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Leveling the Playing Field: Perspective of a DeafBlind User

A woman in a striped sweater helps a young boy use the Monarch on a table in a school library.

Danielle Burton, APH’s Communications Accessibility Editor, has long hoped for a piece of access technology that levels the playing field for students who are DeafBlind, like herself. The Monarch is just what Danielle has been waiting for.

“I was first introduced to the Monarch in early February 2023 at the Principals of Schools for the Blind (POSB) conference in Louisville,” said Danielle. “I got an opportunity to look at a tactile map of the United States and learn how the zoom feature worked. I was floored at what I could see on the Monarch and how it integrated the tactile graphics display, the braille, and of course, the Perkins-style keyboard.”

Joining the APH team in November 2023, Danielle was given the opportunity to test the Monarch’s Nemeth math feature. The ability to read multiple lines of math on one device made this task simple and less tedious. “It was easier to be able to say, ‘Okay, this part of the problem is here,’” said Danielle. She was able to hold her finger on one number while looking at the rest of the problem. While this is possible on paper braille, currently you are unable to do this on any other electronic braille device. “If I were trying to solve those problems, it would have made it a whole lot easier.” Danielle believes she would have gotten better grades in math if she had been able to utilize the Monarch in school.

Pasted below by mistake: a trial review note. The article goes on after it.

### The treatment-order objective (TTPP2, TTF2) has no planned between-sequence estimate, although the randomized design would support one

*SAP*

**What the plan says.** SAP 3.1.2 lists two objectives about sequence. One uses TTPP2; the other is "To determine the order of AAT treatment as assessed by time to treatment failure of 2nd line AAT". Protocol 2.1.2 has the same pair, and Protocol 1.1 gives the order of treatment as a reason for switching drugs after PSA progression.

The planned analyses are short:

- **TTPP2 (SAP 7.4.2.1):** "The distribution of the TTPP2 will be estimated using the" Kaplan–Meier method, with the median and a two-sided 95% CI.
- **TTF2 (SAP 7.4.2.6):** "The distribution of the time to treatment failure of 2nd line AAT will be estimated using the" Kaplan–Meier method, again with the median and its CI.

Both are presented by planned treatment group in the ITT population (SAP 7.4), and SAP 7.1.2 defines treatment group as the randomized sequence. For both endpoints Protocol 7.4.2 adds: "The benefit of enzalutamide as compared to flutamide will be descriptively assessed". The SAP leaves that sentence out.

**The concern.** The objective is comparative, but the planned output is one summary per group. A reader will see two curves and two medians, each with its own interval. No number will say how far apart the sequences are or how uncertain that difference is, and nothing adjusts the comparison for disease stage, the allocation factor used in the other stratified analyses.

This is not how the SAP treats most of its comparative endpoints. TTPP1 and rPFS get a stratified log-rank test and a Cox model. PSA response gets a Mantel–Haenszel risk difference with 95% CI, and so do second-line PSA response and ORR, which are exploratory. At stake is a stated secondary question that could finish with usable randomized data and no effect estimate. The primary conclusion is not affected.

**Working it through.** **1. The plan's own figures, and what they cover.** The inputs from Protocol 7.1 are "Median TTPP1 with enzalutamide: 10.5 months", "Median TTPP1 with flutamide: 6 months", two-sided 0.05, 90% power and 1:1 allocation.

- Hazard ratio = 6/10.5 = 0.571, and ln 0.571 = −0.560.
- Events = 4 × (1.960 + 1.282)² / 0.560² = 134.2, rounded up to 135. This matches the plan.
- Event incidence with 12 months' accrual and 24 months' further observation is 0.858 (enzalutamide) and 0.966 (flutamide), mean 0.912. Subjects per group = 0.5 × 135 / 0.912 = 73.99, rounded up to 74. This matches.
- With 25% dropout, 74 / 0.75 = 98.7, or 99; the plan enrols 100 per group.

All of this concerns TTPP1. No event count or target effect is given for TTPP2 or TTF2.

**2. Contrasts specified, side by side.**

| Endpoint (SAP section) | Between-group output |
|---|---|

The tactile viewer, an app that gives users access to the Tactile Graphic Image Library (TGIL), is Danielle’s favorite. “As a blind adult, I don’t need those graphics to review in class, but I still have a lot of fun going through and seeing the diagrams of things I learned about in school,” said Danielle. She can view numerous images, get a refresher on what something looks like, or even discover something she has never seen before.

Although Danielle is DeafBlind, she is a visual learner. “I have always had to have some kind of tactile representation to grasp a lot of concepts. For me, tactile graphics are the bridge in building concepts.”

The Monarch’s 10 lines of braille are also equally important for a DeafBlind user. Usually limited to one line at a time on most braille displays, “The ability to read multiple lines at once on a device like the Monarch would greatly equalize the playing field for DeafBlind students and adults because our primary communication mode is going to be tactile,” said Danielle.

By purchasing the Monarch, teachers invest in their students’ academic growth. “The Monarch will greatly increase literacy, not just your standard braille literacy, but also your math and tactile graphic literacy,” said Danielle. “That increase in students’ ability to understand tactile graphics is going to go a long way for education and provide more opportunities as an adult for employment.”

Preorder the Monarch today so you can utilize this revolutionary device in your classroom.

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